Day Nine of my 12 Days of Bookish Crafts Blogmas and I bring you this Alice in Wonderland Drink Me ornament which would be perfect for hanging on a tree.
This is a really easy craft project as it doesn’t take any degree of skill, just collection of parts for assembly, and you can tweak the final look very easily depending on the materials you use. My current decoration is a really budget friendly version, an upcycled empty glycerine bottle, a snippet of cheap ribbon and some craft ribbon roses. But with a pretty glass bottle, a nice quality ribbon and some dried rosebuds you could make a nice bookish bottle present for someone, and I might actually experiment with making a more up market version one day.
To make an Alice in Wonderland Drink Me decoration you will need:
How to make an Alice in Wonderland Drink Me Bottle
Make sure that your bottle is clean and dry – I used an empty Dr Oetker glycerine bottle that I had left from making a sensory bottle for the baby, they are pretty cheap in most supermarkets – and fill this with the red roses.
Add your ornate key to the string and loosely tie to the bottle neck so that it will have the appearance of hanging slightly seperately from the bottle when displayed. Leave long ends loose to use for hanging on a tree should you wish to use this as a Christmas ornament.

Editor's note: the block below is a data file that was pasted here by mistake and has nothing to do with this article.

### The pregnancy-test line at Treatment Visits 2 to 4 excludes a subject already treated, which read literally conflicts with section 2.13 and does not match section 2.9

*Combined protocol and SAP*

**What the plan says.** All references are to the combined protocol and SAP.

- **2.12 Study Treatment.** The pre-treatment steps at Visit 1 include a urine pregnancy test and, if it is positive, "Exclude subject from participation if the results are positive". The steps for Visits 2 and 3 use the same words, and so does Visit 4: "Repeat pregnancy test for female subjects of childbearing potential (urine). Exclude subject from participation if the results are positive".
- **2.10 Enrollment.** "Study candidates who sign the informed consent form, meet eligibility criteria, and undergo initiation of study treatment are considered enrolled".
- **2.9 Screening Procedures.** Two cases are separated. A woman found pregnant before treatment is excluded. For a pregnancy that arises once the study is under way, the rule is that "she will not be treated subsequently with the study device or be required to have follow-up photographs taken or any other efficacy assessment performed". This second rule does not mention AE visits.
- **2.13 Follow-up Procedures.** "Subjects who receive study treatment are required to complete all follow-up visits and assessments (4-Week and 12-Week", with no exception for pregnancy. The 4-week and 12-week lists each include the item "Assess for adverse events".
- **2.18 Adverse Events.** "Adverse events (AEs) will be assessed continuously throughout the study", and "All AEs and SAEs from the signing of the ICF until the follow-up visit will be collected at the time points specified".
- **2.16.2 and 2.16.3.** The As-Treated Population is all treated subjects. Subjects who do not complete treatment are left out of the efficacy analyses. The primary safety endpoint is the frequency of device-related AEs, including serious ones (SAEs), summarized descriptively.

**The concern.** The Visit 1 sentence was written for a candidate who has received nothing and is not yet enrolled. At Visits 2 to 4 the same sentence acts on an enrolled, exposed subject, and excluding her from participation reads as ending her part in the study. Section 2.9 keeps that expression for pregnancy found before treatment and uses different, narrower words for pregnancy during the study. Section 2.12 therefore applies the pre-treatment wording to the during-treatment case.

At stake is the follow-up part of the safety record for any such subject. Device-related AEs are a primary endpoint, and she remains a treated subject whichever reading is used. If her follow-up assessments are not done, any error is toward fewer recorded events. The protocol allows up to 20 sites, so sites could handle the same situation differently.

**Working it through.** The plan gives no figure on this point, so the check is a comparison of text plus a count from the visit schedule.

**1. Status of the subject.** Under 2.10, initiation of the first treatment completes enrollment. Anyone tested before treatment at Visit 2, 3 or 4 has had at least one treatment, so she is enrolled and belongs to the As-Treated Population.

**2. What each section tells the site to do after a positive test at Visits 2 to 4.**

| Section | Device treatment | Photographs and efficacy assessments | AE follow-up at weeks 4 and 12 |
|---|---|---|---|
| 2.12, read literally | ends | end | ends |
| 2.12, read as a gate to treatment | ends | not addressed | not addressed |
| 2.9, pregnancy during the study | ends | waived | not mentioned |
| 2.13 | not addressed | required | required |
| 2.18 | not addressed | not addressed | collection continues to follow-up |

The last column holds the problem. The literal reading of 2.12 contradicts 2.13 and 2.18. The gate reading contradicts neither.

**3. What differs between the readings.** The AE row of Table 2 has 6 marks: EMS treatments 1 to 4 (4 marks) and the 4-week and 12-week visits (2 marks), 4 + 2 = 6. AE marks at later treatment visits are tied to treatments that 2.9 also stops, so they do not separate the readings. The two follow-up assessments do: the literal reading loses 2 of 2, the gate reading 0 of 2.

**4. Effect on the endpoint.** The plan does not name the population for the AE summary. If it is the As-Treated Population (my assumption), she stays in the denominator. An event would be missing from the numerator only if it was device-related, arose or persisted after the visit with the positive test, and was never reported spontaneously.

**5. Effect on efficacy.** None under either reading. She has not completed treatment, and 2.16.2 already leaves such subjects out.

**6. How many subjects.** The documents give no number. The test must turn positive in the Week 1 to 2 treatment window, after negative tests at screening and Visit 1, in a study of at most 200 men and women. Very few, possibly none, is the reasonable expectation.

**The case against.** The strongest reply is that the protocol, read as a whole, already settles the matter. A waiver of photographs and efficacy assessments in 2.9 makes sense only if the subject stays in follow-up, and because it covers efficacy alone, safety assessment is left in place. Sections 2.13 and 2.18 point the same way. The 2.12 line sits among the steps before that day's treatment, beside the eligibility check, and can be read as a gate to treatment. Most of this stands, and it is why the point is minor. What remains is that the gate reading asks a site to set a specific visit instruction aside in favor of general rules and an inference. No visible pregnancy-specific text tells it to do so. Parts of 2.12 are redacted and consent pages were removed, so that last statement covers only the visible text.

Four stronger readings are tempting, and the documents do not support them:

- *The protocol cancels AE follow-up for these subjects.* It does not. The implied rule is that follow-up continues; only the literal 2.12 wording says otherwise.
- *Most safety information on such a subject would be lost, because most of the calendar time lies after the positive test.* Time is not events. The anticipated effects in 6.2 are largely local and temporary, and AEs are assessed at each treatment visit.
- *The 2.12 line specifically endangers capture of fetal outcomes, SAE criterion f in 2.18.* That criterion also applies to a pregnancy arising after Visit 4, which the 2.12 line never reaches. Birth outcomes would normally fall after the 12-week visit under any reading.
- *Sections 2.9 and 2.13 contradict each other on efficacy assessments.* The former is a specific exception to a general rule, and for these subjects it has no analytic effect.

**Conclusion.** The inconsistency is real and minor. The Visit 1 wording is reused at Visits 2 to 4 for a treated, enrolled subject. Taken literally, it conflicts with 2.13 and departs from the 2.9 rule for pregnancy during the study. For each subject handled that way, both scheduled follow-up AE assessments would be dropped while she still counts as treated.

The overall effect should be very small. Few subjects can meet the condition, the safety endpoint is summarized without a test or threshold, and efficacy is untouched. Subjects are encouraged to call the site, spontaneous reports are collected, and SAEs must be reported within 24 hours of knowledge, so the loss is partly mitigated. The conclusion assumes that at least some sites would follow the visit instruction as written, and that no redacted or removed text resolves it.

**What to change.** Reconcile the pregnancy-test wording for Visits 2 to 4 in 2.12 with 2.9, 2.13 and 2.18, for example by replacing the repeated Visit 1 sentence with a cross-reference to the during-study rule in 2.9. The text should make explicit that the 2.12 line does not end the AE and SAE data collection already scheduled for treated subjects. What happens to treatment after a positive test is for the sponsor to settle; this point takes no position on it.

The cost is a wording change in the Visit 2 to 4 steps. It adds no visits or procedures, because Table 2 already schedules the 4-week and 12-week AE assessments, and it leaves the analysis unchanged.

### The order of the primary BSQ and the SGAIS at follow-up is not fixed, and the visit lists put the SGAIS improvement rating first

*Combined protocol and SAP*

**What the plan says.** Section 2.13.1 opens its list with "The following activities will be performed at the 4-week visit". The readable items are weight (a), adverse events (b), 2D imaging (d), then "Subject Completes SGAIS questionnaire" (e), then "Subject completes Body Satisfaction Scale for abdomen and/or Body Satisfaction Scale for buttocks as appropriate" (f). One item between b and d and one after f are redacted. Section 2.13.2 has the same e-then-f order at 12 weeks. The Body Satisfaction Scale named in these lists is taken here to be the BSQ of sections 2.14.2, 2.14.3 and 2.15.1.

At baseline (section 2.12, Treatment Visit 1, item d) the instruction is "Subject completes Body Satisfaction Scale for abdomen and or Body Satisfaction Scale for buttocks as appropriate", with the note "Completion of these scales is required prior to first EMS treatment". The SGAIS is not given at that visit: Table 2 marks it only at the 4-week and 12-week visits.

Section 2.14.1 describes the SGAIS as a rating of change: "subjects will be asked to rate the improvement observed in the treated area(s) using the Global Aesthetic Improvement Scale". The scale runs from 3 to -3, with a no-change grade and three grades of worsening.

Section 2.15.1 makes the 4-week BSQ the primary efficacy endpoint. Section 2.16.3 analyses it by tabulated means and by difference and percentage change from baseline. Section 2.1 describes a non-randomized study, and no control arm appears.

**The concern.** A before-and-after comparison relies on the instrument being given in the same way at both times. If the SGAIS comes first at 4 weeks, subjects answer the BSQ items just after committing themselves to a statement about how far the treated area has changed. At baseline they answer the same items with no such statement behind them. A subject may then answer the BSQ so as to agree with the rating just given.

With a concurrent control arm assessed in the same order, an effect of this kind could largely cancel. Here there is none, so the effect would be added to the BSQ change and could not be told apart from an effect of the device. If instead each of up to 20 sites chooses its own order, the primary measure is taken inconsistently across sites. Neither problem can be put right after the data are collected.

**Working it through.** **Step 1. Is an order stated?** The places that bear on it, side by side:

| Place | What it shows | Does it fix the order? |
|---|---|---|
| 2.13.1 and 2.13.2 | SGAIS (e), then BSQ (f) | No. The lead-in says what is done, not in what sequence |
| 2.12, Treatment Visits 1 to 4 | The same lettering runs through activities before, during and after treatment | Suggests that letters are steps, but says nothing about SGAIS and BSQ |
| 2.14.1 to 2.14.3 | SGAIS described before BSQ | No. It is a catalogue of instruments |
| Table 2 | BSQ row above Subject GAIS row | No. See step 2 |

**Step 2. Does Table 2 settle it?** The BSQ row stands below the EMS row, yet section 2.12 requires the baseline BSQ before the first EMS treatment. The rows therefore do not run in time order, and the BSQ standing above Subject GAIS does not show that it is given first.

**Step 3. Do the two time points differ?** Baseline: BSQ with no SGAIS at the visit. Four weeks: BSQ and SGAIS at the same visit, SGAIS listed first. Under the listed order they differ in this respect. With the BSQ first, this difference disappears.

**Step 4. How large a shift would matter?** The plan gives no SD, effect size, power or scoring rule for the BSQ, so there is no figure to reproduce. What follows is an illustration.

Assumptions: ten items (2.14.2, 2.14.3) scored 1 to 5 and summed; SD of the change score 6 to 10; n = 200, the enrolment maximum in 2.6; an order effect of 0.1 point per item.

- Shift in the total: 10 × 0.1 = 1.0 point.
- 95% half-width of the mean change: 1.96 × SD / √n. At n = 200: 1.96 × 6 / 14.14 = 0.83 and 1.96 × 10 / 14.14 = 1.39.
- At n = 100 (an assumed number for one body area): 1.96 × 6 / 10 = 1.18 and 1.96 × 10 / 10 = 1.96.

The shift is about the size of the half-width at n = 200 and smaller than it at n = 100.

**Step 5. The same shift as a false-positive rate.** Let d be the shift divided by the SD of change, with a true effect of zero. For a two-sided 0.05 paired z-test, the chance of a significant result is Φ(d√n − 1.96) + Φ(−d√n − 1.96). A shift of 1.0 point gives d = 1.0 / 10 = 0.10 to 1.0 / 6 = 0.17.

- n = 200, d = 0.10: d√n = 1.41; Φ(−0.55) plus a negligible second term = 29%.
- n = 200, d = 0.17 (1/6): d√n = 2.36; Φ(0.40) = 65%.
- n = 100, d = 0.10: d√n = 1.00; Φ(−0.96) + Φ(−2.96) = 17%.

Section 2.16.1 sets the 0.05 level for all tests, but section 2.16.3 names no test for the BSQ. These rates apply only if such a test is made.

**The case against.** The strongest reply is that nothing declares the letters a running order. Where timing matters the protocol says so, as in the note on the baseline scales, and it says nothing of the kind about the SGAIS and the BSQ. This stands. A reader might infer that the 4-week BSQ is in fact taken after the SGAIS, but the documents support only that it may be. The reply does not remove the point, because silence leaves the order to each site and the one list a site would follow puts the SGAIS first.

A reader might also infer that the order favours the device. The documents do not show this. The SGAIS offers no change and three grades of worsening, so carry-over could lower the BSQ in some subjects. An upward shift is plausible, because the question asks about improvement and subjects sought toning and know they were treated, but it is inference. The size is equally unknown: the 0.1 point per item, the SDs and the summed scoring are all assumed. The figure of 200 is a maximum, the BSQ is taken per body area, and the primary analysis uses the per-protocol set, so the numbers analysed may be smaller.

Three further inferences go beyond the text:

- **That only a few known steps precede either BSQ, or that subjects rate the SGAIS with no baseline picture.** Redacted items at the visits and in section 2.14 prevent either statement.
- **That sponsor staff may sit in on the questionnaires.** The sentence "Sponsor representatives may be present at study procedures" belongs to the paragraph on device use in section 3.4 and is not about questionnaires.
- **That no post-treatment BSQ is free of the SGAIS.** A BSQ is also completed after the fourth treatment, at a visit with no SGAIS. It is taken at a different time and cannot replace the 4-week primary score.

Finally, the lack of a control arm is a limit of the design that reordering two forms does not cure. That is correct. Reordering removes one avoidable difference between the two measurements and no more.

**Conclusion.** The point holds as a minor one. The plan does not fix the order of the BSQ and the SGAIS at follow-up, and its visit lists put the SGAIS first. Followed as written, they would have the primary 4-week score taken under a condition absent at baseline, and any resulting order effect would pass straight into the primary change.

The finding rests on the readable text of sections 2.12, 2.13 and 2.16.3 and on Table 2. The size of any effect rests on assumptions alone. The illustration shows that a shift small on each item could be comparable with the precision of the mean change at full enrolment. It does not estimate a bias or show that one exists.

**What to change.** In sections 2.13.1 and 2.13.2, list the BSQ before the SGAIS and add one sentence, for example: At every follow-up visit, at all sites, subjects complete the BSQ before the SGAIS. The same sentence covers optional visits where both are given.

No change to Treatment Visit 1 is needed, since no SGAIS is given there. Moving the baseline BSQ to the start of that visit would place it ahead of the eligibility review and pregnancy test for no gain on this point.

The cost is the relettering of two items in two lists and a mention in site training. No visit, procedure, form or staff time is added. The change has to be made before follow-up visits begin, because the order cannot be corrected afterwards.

Tie the ribbon in a bow around the neck of the bottle to disguise the string. If it’s likely to be fiddled with by small children, I’d recommend securing the bow in place with a stitch through the knot.
Write “drink me” on a piece of paper and glue to the bottle.
I was a huge fan of Madeline Miller’s Song of Achilles (read my review here) so you can imagine I was thrilled when I received a copy of her new book Circe to help while away the hours while I waited for my very overdue baby while I was on maternity leave earlier this year.
In Miller’s retelling of the Circe from Homer’s Odyssey, Circe is the unloved daughter of Helios, the Titan sun god, and Perse, a sea nymph. Overlooked by her mother for lacking the beauty that might secure her a marriage to a god, and thus her mother’s social standing, she is left to her own devices and mocked by her more attractive siblings. When the abandoned brother she has raised from infancy rejects her too, she is desperate for any affection and discovers that she has the power of witchcraft. But this sees her banished from her father’s palace and placed on an island in complete isolation, where she truly comes to know herself and her power.